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Chapter 12

Kin 143 Chapter 12.docx

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Department
Biomedical Physio & Kines
Course Code
BPK 143
Professor
Tony Leyland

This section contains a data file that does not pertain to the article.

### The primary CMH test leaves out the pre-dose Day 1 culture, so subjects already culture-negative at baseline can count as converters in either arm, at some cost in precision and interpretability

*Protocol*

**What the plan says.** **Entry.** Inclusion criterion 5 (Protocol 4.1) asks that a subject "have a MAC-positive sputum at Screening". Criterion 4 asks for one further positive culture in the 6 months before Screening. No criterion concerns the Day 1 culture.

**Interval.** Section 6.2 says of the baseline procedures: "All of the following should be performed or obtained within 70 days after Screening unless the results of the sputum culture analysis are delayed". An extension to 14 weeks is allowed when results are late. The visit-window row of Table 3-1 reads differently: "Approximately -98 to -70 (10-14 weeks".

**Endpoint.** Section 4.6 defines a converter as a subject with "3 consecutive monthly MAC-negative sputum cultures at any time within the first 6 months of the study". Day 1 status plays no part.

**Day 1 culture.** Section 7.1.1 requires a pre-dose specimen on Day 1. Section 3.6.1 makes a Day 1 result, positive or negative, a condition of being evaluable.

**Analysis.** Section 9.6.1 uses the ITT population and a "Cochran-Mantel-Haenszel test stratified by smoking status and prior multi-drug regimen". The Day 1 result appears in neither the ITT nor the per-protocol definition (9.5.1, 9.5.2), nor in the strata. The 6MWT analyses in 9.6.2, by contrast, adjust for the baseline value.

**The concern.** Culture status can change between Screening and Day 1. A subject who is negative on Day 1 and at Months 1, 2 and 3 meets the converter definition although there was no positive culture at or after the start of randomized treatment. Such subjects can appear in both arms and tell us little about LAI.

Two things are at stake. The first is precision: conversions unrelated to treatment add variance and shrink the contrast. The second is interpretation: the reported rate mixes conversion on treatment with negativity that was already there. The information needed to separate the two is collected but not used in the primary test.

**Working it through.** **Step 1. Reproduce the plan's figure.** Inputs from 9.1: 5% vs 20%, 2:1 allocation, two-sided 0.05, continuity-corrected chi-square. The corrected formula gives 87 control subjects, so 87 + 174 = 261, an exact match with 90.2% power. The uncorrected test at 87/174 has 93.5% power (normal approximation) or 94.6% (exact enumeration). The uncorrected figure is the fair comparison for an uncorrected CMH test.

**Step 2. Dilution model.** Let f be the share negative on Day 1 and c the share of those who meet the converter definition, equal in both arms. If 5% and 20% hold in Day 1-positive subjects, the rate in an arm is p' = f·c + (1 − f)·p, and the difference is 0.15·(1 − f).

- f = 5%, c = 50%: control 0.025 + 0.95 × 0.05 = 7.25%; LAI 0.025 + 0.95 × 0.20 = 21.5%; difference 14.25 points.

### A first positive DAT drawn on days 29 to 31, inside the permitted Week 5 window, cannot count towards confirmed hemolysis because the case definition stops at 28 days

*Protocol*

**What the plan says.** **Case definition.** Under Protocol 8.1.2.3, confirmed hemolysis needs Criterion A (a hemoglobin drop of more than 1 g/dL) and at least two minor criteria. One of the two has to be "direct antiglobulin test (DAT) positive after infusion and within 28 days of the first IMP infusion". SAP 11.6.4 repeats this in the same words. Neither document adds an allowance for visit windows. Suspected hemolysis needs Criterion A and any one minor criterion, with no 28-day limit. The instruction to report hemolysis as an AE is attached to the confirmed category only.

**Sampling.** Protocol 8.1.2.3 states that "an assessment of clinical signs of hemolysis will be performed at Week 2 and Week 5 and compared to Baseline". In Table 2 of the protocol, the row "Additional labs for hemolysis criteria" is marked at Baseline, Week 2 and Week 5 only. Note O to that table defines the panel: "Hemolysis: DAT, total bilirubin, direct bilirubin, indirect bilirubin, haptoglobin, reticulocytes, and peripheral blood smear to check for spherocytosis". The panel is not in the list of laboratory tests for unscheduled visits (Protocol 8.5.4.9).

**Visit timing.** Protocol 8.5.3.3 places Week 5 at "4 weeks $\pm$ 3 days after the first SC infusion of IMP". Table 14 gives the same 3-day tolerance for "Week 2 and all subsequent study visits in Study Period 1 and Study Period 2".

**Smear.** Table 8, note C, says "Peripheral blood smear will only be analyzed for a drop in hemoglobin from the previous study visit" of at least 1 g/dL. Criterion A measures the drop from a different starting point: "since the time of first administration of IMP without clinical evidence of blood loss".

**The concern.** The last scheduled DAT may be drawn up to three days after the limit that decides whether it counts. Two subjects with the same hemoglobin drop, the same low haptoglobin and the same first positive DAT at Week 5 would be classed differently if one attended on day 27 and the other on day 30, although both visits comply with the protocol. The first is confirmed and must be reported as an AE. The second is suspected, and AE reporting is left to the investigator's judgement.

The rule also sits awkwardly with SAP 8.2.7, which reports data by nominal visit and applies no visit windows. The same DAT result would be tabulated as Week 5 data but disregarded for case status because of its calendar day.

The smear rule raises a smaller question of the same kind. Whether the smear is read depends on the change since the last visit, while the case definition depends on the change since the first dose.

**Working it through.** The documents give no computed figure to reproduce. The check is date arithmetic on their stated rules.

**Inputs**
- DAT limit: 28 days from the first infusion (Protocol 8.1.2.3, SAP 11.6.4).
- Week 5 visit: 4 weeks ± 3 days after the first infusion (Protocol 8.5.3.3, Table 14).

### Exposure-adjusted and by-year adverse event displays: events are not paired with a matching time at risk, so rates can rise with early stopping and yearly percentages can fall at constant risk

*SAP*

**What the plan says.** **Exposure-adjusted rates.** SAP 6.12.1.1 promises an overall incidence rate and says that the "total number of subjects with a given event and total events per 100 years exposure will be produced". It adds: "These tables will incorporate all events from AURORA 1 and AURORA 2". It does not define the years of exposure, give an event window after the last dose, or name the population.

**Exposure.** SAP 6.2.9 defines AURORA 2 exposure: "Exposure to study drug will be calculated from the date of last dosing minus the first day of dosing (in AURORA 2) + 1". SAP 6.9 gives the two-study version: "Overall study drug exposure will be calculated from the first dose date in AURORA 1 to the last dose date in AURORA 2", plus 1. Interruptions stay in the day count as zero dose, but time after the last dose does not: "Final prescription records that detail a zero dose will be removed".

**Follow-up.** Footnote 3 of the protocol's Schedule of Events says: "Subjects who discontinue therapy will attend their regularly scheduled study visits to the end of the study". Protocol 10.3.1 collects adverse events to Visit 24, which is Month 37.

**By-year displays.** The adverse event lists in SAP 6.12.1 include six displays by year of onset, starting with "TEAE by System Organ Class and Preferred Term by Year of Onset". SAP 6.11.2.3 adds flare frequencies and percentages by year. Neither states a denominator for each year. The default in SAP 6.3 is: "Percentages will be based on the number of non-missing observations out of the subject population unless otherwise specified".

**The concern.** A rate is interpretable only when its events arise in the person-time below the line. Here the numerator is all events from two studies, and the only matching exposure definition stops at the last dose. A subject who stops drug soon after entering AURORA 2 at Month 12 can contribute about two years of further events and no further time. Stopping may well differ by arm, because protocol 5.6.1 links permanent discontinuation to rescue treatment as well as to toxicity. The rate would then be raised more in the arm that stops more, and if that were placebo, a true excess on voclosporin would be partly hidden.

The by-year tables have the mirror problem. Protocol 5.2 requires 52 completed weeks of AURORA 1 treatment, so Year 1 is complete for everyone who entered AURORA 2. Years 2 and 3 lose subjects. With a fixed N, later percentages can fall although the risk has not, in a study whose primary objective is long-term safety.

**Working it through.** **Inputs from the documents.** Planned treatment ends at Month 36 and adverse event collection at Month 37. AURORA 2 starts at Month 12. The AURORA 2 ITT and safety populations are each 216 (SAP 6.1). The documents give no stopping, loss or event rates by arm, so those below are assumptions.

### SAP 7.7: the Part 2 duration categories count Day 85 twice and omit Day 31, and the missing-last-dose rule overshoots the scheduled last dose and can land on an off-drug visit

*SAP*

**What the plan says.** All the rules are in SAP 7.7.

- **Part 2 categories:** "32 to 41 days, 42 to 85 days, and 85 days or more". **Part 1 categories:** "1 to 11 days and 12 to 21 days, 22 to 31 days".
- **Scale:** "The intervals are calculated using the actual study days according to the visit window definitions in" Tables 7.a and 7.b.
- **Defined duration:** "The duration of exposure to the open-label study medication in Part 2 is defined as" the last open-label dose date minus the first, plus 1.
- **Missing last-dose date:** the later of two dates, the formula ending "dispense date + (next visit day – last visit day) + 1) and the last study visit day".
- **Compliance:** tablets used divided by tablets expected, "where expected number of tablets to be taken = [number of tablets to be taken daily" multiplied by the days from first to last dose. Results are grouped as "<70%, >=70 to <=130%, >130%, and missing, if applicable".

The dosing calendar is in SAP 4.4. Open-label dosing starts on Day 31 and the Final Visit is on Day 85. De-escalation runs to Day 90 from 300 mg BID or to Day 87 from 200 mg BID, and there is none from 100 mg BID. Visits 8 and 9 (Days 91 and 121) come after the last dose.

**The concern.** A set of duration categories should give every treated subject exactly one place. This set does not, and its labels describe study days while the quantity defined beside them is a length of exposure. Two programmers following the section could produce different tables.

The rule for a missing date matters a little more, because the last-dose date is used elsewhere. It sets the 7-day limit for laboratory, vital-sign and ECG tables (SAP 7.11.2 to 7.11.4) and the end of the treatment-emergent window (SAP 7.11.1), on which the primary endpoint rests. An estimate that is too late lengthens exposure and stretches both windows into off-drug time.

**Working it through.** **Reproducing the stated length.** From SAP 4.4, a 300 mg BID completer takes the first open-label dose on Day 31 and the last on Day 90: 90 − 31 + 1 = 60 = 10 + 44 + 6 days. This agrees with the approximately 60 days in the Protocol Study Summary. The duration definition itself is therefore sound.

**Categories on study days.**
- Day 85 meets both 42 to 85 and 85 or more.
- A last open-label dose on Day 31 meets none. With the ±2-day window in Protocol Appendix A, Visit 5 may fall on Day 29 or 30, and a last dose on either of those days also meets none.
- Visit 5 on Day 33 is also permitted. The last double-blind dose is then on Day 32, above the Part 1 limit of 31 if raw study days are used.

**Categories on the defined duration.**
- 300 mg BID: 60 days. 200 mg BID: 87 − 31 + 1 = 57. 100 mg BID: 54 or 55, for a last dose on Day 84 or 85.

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FACTORS GOVERNING THE SELECTION OF FUELS FOR MUSCULAR WORK - Carbohydrates and fats are the major fuels used during exercise - Percentage utilization of fats, carbohydrates, and proteins in energy metabolism during exercise depends on the following factors: 1) Intensity of exercise - At rest, about two-thirds of the ATP produced in muscle tissue is derived from the breakdown of fatty acids, while the other third is derived from the breakdown of glycogen and glucose - Protein is not used as an energy source unless you are severely deficient in carbohydrate and not adapted to such a diet - At 20% of , approximately 60% of the energy comes from fat - at 50% of , only about 40% of the energy comes from fat - At work levels above 95% , carbohydrate is used almost exclusively Typical muscle glycogen utilization at various exercise intensities 2) Duration of exercise - At exercise intensities between 65% and 85% of , it commonly takes 80–120 minutes to deplete muscle glycogen stores - For athletes performing long-duration events, there is a real danger that they will deplete too much glycogen before their event is completed - As exercise duration increases, the proportion of energy production from fats begins to increase - There will be a gradual increase in the body’s reliance on fat as a source of fuel - At lower power outputs, a greater PERCENTAGE of fat is burned, not ABSOLUTE values of fat Carbohydrate (CHO) and fat metabolism during prolonged exercise Glucose metabolism versus exercise duration - The longer the event ( lower power output), the lower the percentage of energy will be obtained from glycogen 3) State of physical training and fuel utilization - The higher the subject’s , the greater the contribution of fatty acids to energy production at any given workload or running speed - For any given workload, the fitter person will be at a lower percentage of his or her than the less fit person - Endurance training brings about enzymatic adaptations in trained muscle fibres - Allows aerobically fitter individuals to get a greater proportion of energy production from fats at any given percentage of compared with the same percentage of for the less fit person - It is the glycogen-sparing effect in endurance training - In long-distance race, athlete who is fitter will not deplete glycogen stores as quickly and thus will go for a longer time at a faster pace DIETARY CARBOHYDRATE - The amount of carbohydrate in the diet will affect the amount of glycogen stored in the muscle fibres - Muscle glycogen levels at the start of moderate-to-high-intensity endurance exercise have a major effect on the length of time for which the exercise can be continued - Muscle glycogen content is positively related to work performance Relationship of exercise to volitional exhaustion and muscle glycogen on three diets - Carbo-loading: eating a large amounts of carbohydrate in the days prior to an endurance race - Athletes engaging in intense daily training, which relies heavily on muscle glycogen reserves, ensure that they obtain adequate carbohydrates in their diet - While brief spikes in carbohydrate intake may be beneficial, chronically high carbohydrate intake may be as detrimental for athletes as it is for the general public - If going with high-carbohydrate diets, at least go with natural foods - The type of carbohydrate ingested during the 24-hour period between exercise training sessions does not differentially affect muscle glycogen synthesis - Complex carbohydrates may be superior to simple carbohydrates during a three-day period of diet manipulation to super-compensate or overload liver and muscle glycogen stores - It is better to eat complex carbohydrates such as rice, potatoes, bread, and so on than to consume simple sugars that are found in candies and soft drinks CARBOHYDRATE LOADING (GLYCOGEN SUPER-COMPENSATION) - High glycogen levels can delay when athletes must slow down because of muscle glycogen depletion, thereby improving race times - Shorter duration events typically do not benefit from these specific dietary regimes - Depleting glycogen stores prior to the pre-event tapering (resting) period will result in higher pre-event glycogen stores - In effect, the body senses the low glycogen levels and is “hungry” to store carbohydrate when it gets the chance Glycogen depletion exercise and glycogen replenishment with rest - The longer the body goes without adequate glycogen stores, the most glycogen it will store once carbohydrate is again available in the diet Possible disadvantages and side effects of carbohydrate loading  An increase in muscle glycogen storage also results in an increase in muscle water content. Each gram of stored glycogen binds 2.7 grams of water. Therefore, a feeling of stiffness and heaviness may accompany large increases in muscle glycogen storage. On the positive side, the water liberated during glycogen breakdown is available for temperature regulation during exercise in the heat.  Irritability and other signs of hypoglycemia (low blood sugar) often accompany the high-fat, high-protein dietary period used in Method C.  Changing diet can be disruptive to athletes. There may be an increased probability of injury or sickness during this period. - Athletes involved in tournaments that play several games over a short period, or may find high glycogen stores advantageous - Although the duration of one game or one event may not deplete a very large amount of glycogen, the reduced recovery time between events mean they cannot eat enough carbohydrate to replenish glycogen - This can lead to a considerable reduction in glycogen stores, which may affect performance Blood glucose - Maintenance of an adequate blood glucose level is essential at all times because glucose is the brain’s major source of fuel - Blood glucose fluctuate throughout the day, usually in relation to timing and composition of meals and snacks, but also exercise routines - Blood glucose concentration is regulated by the hormones insulin and glucagon, which are produced in the pancreas - Liver plays an important role in maintaining blood glucose levels between meals - Immediately after meals, when blood glucose level are high, the liver removes blood glucose and stores it as glycogen - Later, when blood glucose levels decrease to a certain level, liver glycogen is broken down and glucose is released into the blood - The major source of blood glucose during prolonged exercise comes from the breakdown of liver glycogen - Toward the end of an endurance event, liver glycogen stores may depleted and blood glucose levels will then start to decrease - Once blood glucose level decrease below 50-60 milligrams per 100 milliliters, you can become hypoglycemic ( low blood sugar) - Muscle tissue cannot supply the blood with glucose, once glucose goes into the muscle cell, it cannot go back out - Muscle glycogen is used as a source of energy only for the specific muscle in which it is stored - Lactate can be transported by the blood from muscles to the liver to resynthesize glucose, thus, it is an essential fuel in avoiding hypoglycemia MUSCLE GLYCOGEN - The use of glycogen during exercise by a specific muscle, and muscle fibres ( cells) within that muscle, depends on the following : 1) Higher exercise intensities will result in greater glycogen use. This in turn means that continuous moderate power exercise tends to deplete glycogen less than high-intensity interval training 2) For a given muscle, the amount of glycogen used will depend upon tthat muscle’s involvement in the exercise 3) The type of muscle fibre or motor unit recruited during exercise must also be considered. In high-intensity training, fast-twitch fibres will be preferentially recruited and they will show greater glycogen depletion than slow—twitch fibres - Glucose supplied to muscle cells from blood glucose or muscle glycogen also has a role in protein sparing - If you don’t have enough glycogen for muscular contraction, the muscle can convert amino acids into glucose through a process called gluconeogenesis ( conversion of protein to glucose), which effectively breaks down muscle tissue - If carbohydrate is unavailable, fat will be used as the primary fuel source, along with some protein - Carbohydrates are metabolic primers and are needed to completely burn fat - Insufficient carbohydrate levels cause incomplete combustion of fat, result in ketone bodies - The state of ketosis is not necessarily damaging because the brain can metabolize ketones - Losing weight on low-carbohydrate diets may work for sedentary individuals, but not active individuals as they need at least a moderate supply of carbohydrates - Lack of carbohydrates causes protein to go through gluconeogenesis and be metabolized for energy- instead for improving muscle mass - Protein content in low carbohydrate diets is usually adequate and dietary protein can be used to produce some glucose - Fat cannot be converted to carbohydrate GLYCEMIC INDEX IN RELATION TO EXERCISE - The GI is a ranking of carbohydrates based on their immediate effect on blood glucose level - Carbohydrate that break down quickly during digestion have the highest GI - The rapid rise in blood sugar is accompanies by a rapid rise in insulin levels - The spike in insulin level prior to exercise is something athletes want to avoid, as insulin will trigger the body;s cell to remove blood glucose in an attempt to maintain normal blood glucose levels - Low-GI foods can prolong physical endurance, as blood glucose levels rise more slowly and will be available later in the workout - High-GI foods can help re-fuel carbohydrate stores AFTER exhaustive exercise - The muscle are most receptive to replacing glycogen within one hour after a hard workout Ingestion of glucose before and during endurance competitions - Eating refined carbohydrate before the start of the exercise can lead to two factors that will contribute to a fall in the blood sugar 1) High levels of insulin 2) Increased rate of muscle and blood glycogen utilization due to exercise - Results in rapid lowering of blood glucose and a quicker depletion of muscle glycogen as the blood cannot supply the muscles with as much glycogen - Rebound hypoglycemia: the situation when low blood glucose develops 20-30 minutes into the event when a subject is fed glucose Ingestion of glucose prior to endurance race - The beneficial effect of carbohydrate feeding during low-intensity aerobic exercise is not as great - Low intensity aerobic exercise is fueled mainly by the oxidation of fat, with a relatively small demand on carbohydrate metabolism - Fatigue can be postponed by 15-20 minutes, with carbohydrate feeding during exercise at intensities of 60-80% of aerobic capacity - The ideal glucose concentration of an athletes’ drink depends on the environmental temperature and humidity - Water replacement is the most critical factor to maintain performance levels, then glucose concentration should be low - The use of a 5% glucose polymer solution results in good glucose uptake without markedly reducing water uptake FAT AS A SOURCE OF FUEL - The other main source of energy from exercise is fat - One of the effects of endurance training is to make the body more efficient at using fat as fuel - Advantage of fat is that it is energy dense, providing nine kilocalories per gram and eoes not require additional water to be stored - Fat in the body is stored as triglycerides in adipose tissue and muscle ( intramuscular triglycerides) - As athletes start pushing the limit of their endurance, deplete of fat from muscle stores may become an issue - In low-intensity exercise, almost all the fat utilized as fuels is from fat stored in adipose tissue. It is then slowly broken down and transported in the blood to working muscles - As the intensity of aerobic exercise increases, the amount of fat obtained from the blood decreases, and the contribution from intramuscular triglycerides increase - Depletion of intramuscular triglyceride stores may limit endurance performance in much the same way as glycogen depletion - Low exercise intensities, mechanical stress, heat stress, dehydration, injury, and boredom, and depletion of intramuscular fat can all contribute to exhaustion and perceived fatigue - Fat provides protection for internal organs and act as an insulator - It is essential as a vitamin carrier and help depress the feeling of hunger PROTEIN AS A SOURNCE OF FUEL - Amino acids and proteins are integrally involved in the metabolic adjustments to exercise - Amino acids and proteins appear to be involved in at least three important ways: 1) Kreb’s cycle: It supports a number of functions, some of which deplete metabolic intermediates from the cycle. Amino acid conversion to Kreb’s cycle intermediates enhances the rate of oxidation of acetyl-CoA generated from glucose and fatty acid oxidation. 2) Glucose-alanine cycle—A process whereby a compound called alanine, which is formed in skeletal muscle during the breakdown of protein, is released into the blood circulation. When alanine reaches the liver, it is converted to glucose to help maintain blood glucose levels during exercise and thus helps to prevent hypoglycemia. 3) Oxidation of some amino acids – this may provide energy for muscular contraction. The contribution is probably no more than 5-10% of the total energy supply., but possibly reach 15% in events like marathon running - For the vast majority of exercise intensities and durations, protein plays an insiginificant role in providing energy SUMMARY OF MACRONUTRIENT ROLES Carbohydrates  Energy source (especially in high-intensity exercise).  Protein sparing.  Metabolic primer.  Fuel for the central nervous system. Fat  Energy source (at most intensity levels).  Energy reserve.  Protection and insulation.  Vitamin carrier.  Hunger depressor. Protein  Structural function (builds muscle and other tissue).  Enzymes (all of the nearly 2,000 different enzymes in the body are globular proteins).  Energy source (usually minimal).  Protein sparing (adequate dietary protein reduces chances of excessive breakdown of existing muscle and allows for required protein turnover). BASIC DIET COMPOSITION FOR ATHLETES AND ACTIVE INDIVIDUALS General macronutrient composition for various groups of athletes DIETARY ERGOGENIC AIDS TO ATHLETIC PERFORMANCE - The recommended dietary allowances (RDA) for nutrients are defined as “ the levels of intake of essential nutrients considered adequate to meet the known nutritional needs of practically all healthy persons” - RDA is neither minimums nor requirements, and they do not necessarily account for the lifestyles of athletes who push their bodies very hard - The attempt is to set the recommended RDA level for each nutrient higher than most people need, but that attempt is not always correct General use supplements 1) Protein intake - Research suggest that athletes need approximately 1.0 gram per kilogram of body weight as a minimum, and may benefit from up to 2.0 gram per kilogram - Animal protein is better than plant protein for muscle gain one study showed that milk protein was more effective than soy protein at simulating the uptake of protein in skeletal muscle because soy protein has been shown to decrease testosterone levels 2) Vitamin and mineral supplements - Because vitamin can be used repeatedly in metabolic reactions, the vitamins needs of athletes are generally not much greater than the requirement of sedentary people - Athletes consume more vitamins, mineral, and other nutrients simply because their overall caloric intake is higher - At high doses, vitamins stop acting as vitamins and act instead as pharmacological agents - Excessive amount of fat-soluble vitamins and many minerals accumulate in the body and can cause serious health problems - Vegetarians have deficiencies of calcium and iron 3) Vitamin D - Vitamin-D is vital to multiple bodily functions, including allowing body cells to utilize calcium, muscle fibres to develop and grow normally, and the immune system to function properly - Almost every cell in the body has receptors, which are protein molecules to which other important molecules can attach - Vitamin-D regulations is involved with increasing the amount of receptors for insulin like growth factor, which affects the growth and health of every cell in the body - An increase in the number of IGF receptors can increase the body’s sensitivity to the effects of IGF on the body - You will have more potent anabolic growth, which may potentially improve muscle gains 4) Omega 3 - Omega-3 fats are anti-inflammatory, which is a ig factor during recovery from exercise PERFORMANCE SUPPLEMENTS 1) Creatine monohydrate - It is stored as free creatine or bound to a phosphate molecule - Creatine supplementation can increase PCr and Cr stores by 10-40%, which can improve the ability of the muscles to re-synthesize ATP from ADP following high intensity, short-duration exercise - Increase fat-free mass, thigh volume, muscle strength, and myofibrillar protein content - Creatine causes some water retention 2) Caffeine - Improves fat oxidation - Increased performance on endurance tests - Taking too much will likely upset the stomach 3) Additional supplements - Genetic potential, smart/hard training, and sensible nutrition are the overwhelmingly important factors - Correct supplementation can give an already elite athlete a little bit of help in his or her persuit of very slight improvement NUTRIENT TIMING 1) Carbohydrate - Eating 100-200 grams of carbohydrate within two hours after endurance exercise is essential to building adequate glycogen stores for continued training - Waiting longer than two hours results in 50% less glycogen stored in the muscle - Carbohydrate consumption stimulates insulin production, which aids the production of muscle glycogen - Insulin will increase the rate at which blood sugar is stored - It is important to consume carbohydrate within 15 minutes post-exercise to help restore glycogen 2) Carbohydrate plus protein - Combining protein with carbohydrate within two hours of intense endurance exercise nearly doubles the insulin response, which results in more stored glycogen - Optimal carbohydrate to protein ratio is 4:1 - Eating more protein than that slows rehydration and glycogen replenishment - Insulin spikes post-exercise, it is chronically elevated insulin levels that are abd 3) Protein timing - Consume a protein shake within 30 minute of a resistance training session - Breakfast and 30-min post-workout meals should be high in quickly absorbed protein, such as whey and egg white - Evening and 90-minute post workout meals should be high in slowly absorbed protein, such as lean red meats, white means and casein 4) Cyclic diets - Some athletes eat varies quantities of the three macronutrients in cycles - The high protein, high fat diet increases blood serum levels of anabolic hormones, testosterone, growth hormone (GH) , and insulin-like growth factor (IGF-1) - The high fat diet decreases insulin levels, increase fat usage for exercise, and decrease muscle breakdown - The goals of cyclic diet are to better regulate the natural production of testoerone, GH, and insulin - This can shift the body from sugar burning to fat burning and decrease catabolic activity ( reduce muscle protein breakdown) - Cyclic diets have been shown to increase strength and endurance, and decrease excessive body fat - Intermittent fasting - The primary purpose appears to be that during fasting, insulin drops due to lack of incoming calories from the gut - Along with that, blood glucose levels decrease to baseline - With no influx of glucose and fatty acids from the gut, there is no need for the storage hormone, insulin - During regular fasts of 15-24 hours, the body utilizes stored fat, but never gets too much time to break down muscle tissue - Strength training and adequate deep sleep promote higher GH levels - Exercise in a fasted state and protein supplementation post exercise can further increase GH production - The nutritional variations of cyclic diets and intermittent fasting are designed to keep changing the stimulus that forces the body into continued adaptation - These strategies are intended to shock the body into a new growth phase and/or to reduce body fat stores Anabolic hormones Muscle growth (which will drive your appetite to provide sufficient nutrients) - Proper exercise and diet optimizes the balace of the anabolic homones ENVIRONMENTAL FACTORS - Whether the body gains or losses heat depends upon four different mechanism of heat transfer: 1) Radiation - The principle of radiation is based on the fact that molecules within a body are constantly vibrating and, as a consequence, heat in the form of electromagnetic waves is continuously being given off - All objects radiate heat to other objects in their environment - A human is warmed by radiation if objects in the environment ( especially the sun) radiate more heat energy to the person that he or she radiates to the surroundings - If the surface of the body is warmer than one’s surroundings, the body loses heat through radiation to its environment 2) Conduction - The transfer of heat between two objects of different temperatures that are in direct contact with each other - The direction of heat flow is always from the warm to the cooler object - Most of the body’s heat is transported to the surface of the body by blood circulation, a small amount continually moves by conduction directly through the tissues to the cooler outer surface - Heat conduction in water is about 25 times greater than in air 3) Convection - The transfer of heat between the surface of the body and the air or water because of the circulation of air or water molecules next to the skin - Larger differences in temperature between the skin and neighboring air or water molecules, and faster fluid flow over the skin, will result in greater heat transfer - Wind chill index gives the equivalent still air temperature for a particular ambient temperature at different wind velocities 4) Evaporation - The major physiological defense against overheating in humans - The transfer of heat from body surface through the change of liquid water on the skin to a gaseous water vapor in the environment - Body water must absorb heat form the body surface if it is to evaporate as water vapor - The heat required to turn boiling liquid water to a gas is called latent heat - Evaporation is vitally important to human temperature regulation in hot environment as it is the only avenue for heat loss - Evaporation is the diffusion of water molecules from the skin to the air, so no evaporation can occur if the air is 100% saturated with water vapor - Relative humidity: the ratio, expressed as a percentage, of the amount of water vapor that air could hold at the same temperature if it was saturated - Most cases of heat illness occur conditions of high heat and humidity - Most heat lost during exercise is through evaporation of sweat from the surface of the skin - Even while resting, what is referred to as insensible perspiration aids in ridding the body of excessive heat - A small amount of extra-cellular fluid is continually diffusing through the skin and evaporating, because it evaporates rapidly, we do not notice the moisture - If the sweat cannot evaporate and merely falls to the ground, no cooling of the body can take place - In skin covered by clothing, evaporative heat loss occurs only when the clothing becomes wet throughout - Evaporative cooling is thwarted by continually drying the skin with a towel before sweat has a chance to evaporate - Putting on a clean, dry shirt between games can give you a psychological boost and make you feel fresh again